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Employee
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AVX vs. SSE: expect to see a larger speedup

What type of speedup is AVX expected to have over SSE for vectorized addition?  I would expect a 1.5x to 1.7x speedup.
There are more details in this stackoverflow post if someone wants points.
https://stackoverflow.com/questions/47115510/avx-vs-sse-expect-to-see-a-larger-speedup
-AG


// add int vectors via AVX

__attribute__((noinline))

void add_iv_avx(__m256i *restrict a, __m256i *restrict b, __m256i *restrict out, int N) {

 

    __m256i *x = __builtin_assume_aligned(a, 32);

    __m256i *y = __builtin_assume_aligned(b, 32);

    __m256i *z = __builtin_assume_aligned(out, 32);

 

    const int loops = N / 8; // 8 is number of int32 in __m256i

    for(int i=0; i < loops; i++) {

        _mm256_store_si256(&z, _mm256_add_epi32(x, y));

    }

}

 

// add int vectors via SSE; https://en.wikipedia.org/wiki/Restrict

__attribute__((noinline))

void add_iv_sse(__m128i *restrict a, __m128i *restrict b, __m128i *restrict out, int N) {

 

    __m128i *x = __builtin_assume_aligned(a, 16);

    __m128i *y = __builtin_assume_aligned(b, 16);

    __m128i *z = __builtin_assume_aligned(out, 16);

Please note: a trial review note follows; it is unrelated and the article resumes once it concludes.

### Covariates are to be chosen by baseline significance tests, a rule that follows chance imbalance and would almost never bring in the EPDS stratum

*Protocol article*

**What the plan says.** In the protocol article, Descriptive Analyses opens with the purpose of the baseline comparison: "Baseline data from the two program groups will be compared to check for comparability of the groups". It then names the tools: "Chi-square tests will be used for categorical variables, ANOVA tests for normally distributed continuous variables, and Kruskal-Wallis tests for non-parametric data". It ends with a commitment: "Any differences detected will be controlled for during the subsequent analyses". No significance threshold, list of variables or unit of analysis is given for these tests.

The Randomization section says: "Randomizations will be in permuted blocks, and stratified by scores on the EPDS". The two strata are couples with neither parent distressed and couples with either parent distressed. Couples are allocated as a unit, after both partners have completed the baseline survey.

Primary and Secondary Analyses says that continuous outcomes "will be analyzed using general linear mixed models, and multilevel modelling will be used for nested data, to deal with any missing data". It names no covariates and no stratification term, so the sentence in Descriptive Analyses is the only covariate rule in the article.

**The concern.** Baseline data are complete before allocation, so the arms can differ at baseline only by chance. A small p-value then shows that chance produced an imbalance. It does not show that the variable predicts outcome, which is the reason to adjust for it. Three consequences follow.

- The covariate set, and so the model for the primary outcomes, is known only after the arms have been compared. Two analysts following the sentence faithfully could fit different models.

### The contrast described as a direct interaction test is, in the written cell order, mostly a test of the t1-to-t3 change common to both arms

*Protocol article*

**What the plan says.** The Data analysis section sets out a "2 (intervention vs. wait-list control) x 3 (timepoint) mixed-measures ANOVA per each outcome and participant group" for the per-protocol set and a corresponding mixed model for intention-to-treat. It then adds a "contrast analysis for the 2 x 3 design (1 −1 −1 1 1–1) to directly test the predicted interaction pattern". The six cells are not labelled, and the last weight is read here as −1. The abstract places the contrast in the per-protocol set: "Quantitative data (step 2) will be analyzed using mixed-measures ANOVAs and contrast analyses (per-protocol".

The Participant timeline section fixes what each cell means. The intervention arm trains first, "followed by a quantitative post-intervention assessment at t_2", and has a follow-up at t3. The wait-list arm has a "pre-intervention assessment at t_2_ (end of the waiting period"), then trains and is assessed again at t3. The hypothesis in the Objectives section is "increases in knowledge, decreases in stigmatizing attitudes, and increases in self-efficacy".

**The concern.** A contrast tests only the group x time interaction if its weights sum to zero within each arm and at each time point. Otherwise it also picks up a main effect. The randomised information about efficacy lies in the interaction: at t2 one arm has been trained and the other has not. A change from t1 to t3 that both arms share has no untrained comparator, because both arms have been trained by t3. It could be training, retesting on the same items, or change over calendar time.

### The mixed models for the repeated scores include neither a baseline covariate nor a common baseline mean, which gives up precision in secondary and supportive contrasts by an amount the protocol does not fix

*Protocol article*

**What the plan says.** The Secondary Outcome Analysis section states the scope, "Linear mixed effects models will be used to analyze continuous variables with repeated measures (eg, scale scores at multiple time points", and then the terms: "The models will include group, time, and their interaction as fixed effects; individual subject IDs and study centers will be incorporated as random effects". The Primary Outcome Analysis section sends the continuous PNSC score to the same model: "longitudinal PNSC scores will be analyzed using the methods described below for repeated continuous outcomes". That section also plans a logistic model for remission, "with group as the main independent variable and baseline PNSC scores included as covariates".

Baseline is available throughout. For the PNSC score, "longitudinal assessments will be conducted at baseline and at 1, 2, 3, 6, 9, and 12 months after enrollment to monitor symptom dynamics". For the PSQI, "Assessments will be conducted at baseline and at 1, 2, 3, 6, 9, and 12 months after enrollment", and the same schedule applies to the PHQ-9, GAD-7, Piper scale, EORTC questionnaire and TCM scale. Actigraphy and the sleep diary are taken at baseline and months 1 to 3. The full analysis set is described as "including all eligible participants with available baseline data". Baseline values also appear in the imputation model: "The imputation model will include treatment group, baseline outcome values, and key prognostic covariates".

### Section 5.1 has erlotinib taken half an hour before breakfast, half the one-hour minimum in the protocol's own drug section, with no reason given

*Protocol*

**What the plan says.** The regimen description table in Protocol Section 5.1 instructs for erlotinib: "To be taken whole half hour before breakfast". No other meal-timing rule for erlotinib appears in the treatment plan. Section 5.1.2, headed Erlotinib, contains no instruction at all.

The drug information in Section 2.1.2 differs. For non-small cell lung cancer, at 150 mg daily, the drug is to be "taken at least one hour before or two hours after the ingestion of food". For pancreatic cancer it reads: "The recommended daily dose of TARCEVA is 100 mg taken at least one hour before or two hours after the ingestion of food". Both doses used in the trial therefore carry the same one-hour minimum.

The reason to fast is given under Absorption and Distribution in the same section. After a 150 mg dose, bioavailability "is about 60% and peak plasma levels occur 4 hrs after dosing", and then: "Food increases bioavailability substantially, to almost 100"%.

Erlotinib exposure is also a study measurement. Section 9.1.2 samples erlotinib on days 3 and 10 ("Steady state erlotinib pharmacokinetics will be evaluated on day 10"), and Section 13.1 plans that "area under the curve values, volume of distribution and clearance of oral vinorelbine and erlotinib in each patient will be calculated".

const int loops = N / sizeof(int);

    for(int i=0; i < loops; i++) {

        //out= _mm_add_epi32(a, b); // this also works

        _mm_storeu_si128(&z, _mm_add_epi32(x, y));

    }

}

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Highlighted
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>>What type of speedup is AVX expected to have over SSE for vectorized addition?
>>_mm256_store_si256(&z, _mm256_add_epi32(x, y));

That statement is bottlenecked by memory bandwidth (and/or cache fetch latency)

You have a: load, load, add, store.

Try something more register based compute intensive. It doesn't have to be a real test, just something to illustrate adds via registers.

    const int loops = N / 8; // 8 is number of int32 in __m256i
    for(int i=0; i < loops; i++) { 
        __m256i xReg = x;
        __m256i yReg = y;
        __m256i tempReg = _mm256_add_epi32(xReg, yReg); // add once
        __m256i tempReg = _mm256_add_epi32(tempReg, _mm256_add_epi32(xReg, yReg)); // add 2nd and 3rd
        __m256i tempReg = _mm256_add_epi32(tempReg, _mm256_add_epi32(xReg, yReg)); // add 4th and 5th
        _mm256_store_si256(&z, tempReg);
    }

The above is a silly example of having 5 register to register instructions between two loads and one store. Do the same for the 128 bit version and compare the difference.

Jim Dempsey

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Black Belt
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A convenient trick to eliminate the memory bottleneck in these sorts of tests is to compile your code to assembly language, then modify the indexing on the array references (in the assembly code) to eliminate the offsets.  Recompile using the .s files.  With this change, every memory reference will go to the base of the corresponding array, which will be in the cache after the first time through the loop.

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That is fine when you want to determine how well the code can run... provided you get the data into L1 cache.
If you want to measure the instruction latency and/or throughput, then you need to construct a different test.

.OR.

You can rely on the work of others: http://www.agner.org/optimize/instruction_tables.pdf

Jim Dempsey

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